Osteopenia Can Lead to Unintended Consequences for Menopausal Women

Dorian Martin Health Guide February 22, 2013
  • Americans tend to embrace medical procedures and drugs. But ABIM Foundation suggests that some of these tests – such as having a bone density tests and then getting medications for a diagnosis of osteopenia – can have unintended consequences.

     

    First of all, let's back up a bit and look at these screenings. Bone density tests are the way health professionals can diagnosis osteoporosis, which is a disease of the bones that causes them to weaken and break easily. This condition affects all bones in the body; however, WomensHealth.gov reports that the breaks tend to happen in the hip, wrist and spine.


    Just being a woman raises your risk of developing osteoporosis as does getting older and going through menopause. Also have a small thin body that weighs less than 127 pounds is a risk factor, as is having a family history of osteoporosis. Lack of exercise can play a role in getting this condition. Additionally, disorders such as rheumatoid arthritis, type 1 diabetes, premature menopause and anorexia nervosa increase your risk of osteoporosis. Long-term use of certain medication also may increase your risk. These medications include glucocorticoids (which are used to treat arthritis, asthma and lupus), some anti-seizure medications, gonadotropin-releasing hormone (which is used to treat endometriosis), antacids with aluminum, some cancer treatments, and too much replacement thyroid hormone.


    So you’d think that as you age, you should get tested often for bone density. In fact, according to Choosing Wisely, an initiative of the ABIM Foundation in partnership with Consumer Reports Health and the American Academy of Family Physicians, reports that many women are routinely screened for weak bones through the use of an imaging test called a dual-energy X-ray absorptiometry (DEXA) scan. This scan can show if a person has osteoporosis, which then can be treated.

     

    However, the initiative noted that many people find out they have osteopenia, which involves mild bone loss. These people have a low risk of bone fracture. “But a diagnosis of osteopenia can lead to treatment with such drugs as alendronate (Fosamax and generic), ibandronate (Boniva and generic), and risendronate (Actonel, Atelvia, and generic), which pose numerous risks,” the initiative warned. These risks can include fractures of the thigh bone, pain in the throat or chest, difficulty swallowing and heartburn. Other rarer side effects can include bone pain, joint pain, eye pain, muscle pain, bone loss in the jaw or an abnormal heart rhythm. Other medications that can be prescribed for osteoporosis have risks such as blood clots, heart attacks, strokes and infection.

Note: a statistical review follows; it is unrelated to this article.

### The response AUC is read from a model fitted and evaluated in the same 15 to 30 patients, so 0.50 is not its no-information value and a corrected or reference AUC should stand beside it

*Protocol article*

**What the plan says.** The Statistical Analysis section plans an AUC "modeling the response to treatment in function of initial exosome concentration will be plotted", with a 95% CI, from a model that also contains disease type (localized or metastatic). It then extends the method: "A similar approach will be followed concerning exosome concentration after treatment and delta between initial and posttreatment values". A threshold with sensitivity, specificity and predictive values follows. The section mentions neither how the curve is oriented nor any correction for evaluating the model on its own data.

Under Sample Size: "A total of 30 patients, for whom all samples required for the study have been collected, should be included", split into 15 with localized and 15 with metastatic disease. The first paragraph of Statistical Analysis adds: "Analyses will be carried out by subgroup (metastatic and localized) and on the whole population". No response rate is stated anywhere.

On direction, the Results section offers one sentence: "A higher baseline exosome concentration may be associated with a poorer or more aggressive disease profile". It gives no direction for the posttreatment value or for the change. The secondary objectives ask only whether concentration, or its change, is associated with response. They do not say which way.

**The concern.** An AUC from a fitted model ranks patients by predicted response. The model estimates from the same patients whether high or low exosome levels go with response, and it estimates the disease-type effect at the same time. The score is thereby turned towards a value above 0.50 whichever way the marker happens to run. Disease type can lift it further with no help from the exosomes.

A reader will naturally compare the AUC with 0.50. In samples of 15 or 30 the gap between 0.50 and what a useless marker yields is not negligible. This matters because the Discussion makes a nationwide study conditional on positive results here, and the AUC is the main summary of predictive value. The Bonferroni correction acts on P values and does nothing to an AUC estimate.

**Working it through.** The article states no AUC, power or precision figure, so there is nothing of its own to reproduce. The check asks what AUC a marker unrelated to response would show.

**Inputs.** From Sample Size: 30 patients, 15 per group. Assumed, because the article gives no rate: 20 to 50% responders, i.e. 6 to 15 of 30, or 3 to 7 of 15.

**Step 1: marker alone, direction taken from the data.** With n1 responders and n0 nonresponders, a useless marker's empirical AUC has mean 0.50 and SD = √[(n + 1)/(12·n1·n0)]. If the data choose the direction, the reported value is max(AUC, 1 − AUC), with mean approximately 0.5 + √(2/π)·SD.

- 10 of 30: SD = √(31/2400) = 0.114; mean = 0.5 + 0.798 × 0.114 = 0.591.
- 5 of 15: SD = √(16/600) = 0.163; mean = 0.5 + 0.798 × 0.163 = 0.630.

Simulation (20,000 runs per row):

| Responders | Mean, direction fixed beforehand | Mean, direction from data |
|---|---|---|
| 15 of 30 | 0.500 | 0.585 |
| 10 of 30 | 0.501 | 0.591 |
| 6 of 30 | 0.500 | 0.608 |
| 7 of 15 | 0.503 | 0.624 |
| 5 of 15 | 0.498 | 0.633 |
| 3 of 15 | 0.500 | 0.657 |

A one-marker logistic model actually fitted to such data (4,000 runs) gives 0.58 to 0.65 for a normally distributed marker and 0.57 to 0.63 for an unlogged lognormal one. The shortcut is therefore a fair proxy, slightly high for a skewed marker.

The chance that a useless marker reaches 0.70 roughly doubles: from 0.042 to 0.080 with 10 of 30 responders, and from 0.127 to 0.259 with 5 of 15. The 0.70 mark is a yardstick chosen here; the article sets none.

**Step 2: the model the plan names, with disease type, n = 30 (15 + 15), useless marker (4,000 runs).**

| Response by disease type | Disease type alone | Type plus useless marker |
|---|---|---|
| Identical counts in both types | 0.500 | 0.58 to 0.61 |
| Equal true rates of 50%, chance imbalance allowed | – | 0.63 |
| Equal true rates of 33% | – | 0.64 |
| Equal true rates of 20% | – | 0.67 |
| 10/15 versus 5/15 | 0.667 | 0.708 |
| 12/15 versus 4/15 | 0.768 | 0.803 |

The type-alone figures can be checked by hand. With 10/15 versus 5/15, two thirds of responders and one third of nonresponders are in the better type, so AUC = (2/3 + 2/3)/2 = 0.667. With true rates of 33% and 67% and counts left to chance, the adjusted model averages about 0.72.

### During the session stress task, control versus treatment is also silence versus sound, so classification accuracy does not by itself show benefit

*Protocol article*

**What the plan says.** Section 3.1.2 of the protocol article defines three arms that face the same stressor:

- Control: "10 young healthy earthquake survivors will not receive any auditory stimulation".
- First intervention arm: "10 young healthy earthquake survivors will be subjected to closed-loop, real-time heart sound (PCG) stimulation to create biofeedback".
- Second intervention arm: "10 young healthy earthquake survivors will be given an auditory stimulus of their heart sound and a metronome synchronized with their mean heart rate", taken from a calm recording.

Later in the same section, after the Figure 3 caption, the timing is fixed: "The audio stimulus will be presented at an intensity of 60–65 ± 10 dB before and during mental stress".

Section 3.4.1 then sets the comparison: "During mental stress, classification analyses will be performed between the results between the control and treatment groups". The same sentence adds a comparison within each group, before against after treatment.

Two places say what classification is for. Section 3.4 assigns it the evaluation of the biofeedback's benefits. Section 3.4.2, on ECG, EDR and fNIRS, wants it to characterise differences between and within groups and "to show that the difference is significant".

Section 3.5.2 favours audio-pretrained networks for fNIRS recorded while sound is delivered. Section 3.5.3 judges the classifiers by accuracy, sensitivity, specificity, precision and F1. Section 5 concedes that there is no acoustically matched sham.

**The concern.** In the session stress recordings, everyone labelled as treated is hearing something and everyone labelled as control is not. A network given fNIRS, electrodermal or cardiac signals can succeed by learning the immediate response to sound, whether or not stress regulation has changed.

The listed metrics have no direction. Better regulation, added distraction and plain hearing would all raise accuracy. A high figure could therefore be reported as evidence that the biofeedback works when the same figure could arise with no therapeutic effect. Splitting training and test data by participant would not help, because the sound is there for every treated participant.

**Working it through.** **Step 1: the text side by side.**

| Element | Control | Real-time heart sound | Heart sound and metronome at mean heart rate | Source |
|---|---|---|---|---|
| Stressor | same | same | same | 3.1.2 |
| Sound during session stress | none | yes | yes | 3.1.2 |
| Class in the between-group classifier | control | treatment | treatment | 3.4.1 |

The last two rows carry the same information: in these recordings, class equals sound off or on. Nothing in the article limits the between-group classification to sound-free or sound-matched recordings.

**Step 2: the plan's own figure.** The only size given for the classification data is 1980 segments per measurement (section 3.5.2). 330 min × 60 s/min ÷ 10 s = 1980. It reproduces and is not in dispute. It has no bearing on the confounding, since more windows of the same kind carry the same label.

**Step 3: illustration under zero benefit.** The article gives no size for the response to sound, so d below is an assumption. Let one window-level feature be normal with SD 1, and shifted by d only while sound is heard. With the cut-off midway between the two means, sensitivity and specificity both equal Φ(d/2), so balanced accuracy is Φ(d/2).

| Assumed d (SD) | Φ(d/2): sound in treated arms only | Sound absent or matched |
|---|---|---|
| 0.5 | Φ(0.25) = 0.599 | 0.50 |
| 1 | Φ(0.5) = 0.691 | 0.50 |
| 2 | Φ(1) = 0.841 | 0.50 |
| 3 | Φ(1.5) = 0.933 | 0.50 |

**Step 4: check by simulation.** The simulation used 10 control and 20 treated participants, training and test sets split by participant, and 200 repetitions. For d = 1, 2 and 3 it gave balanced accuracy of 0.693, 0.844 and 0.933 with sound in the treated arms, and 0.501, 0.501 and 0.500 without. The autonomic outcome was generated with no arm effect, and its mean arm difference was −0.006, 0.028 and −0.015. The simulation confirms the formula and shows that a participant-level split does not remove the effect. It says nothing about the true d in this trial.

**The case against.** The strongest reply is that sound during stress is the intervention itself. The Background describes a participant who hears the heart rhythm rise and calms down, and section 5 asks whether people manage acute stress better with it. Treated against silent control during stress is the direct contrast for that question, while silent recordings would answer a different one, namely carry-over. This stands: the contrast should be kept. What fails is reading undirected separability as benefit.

When should a screening for bone density be done? Choosing Wisely states most women should have their bone density measured when they reach the age of 65. However, women  who are younger than 65 should talk to their physicians about having this test if they have risk factors for weak bones, such as a fracture from a minor trauma, rheumatoid arthritis, a parent who had a hip fracture, or a history of smoking, heavy drinking, or long-term use of corticosteroid drugs.


  • So how can you protect your bone health? First of all, do regular weight-bearing exercise such as walking or weightlifting on most days of the week. Make sure you consume enough calcium and vitamin D. Try to get at least 1,200 milligrams of calcium, which you can get from green leafy vegetables, low-fat dairy products, canned sardines or salmon, or a supplement. Additionally,
    you should consider a vitamin D supplement of 600 international units (IU) a day if you have gone through menopause or get little sun exposure. If you’re a woman over 70 years of age, increase the amount to 800 IU. Work with your doctor to lower any amounts of medication that weakens bones. Also, avoid smoking as well as excessive alcohol. Finally, reduce your risk of falling through eliminating things that can make you trip in your home, wearing nonslip shoes and protecting your vision through regular eye examinations.


    Primary Sources for This Sharepost:


    Choosing Wisely. (2012). Bone-density tests. ABIM Foundation.


    WomensHealth.gov. (2011). Osteoporosis fact sheet. U.S. Department of Health and Human Services Office on Women’s Health.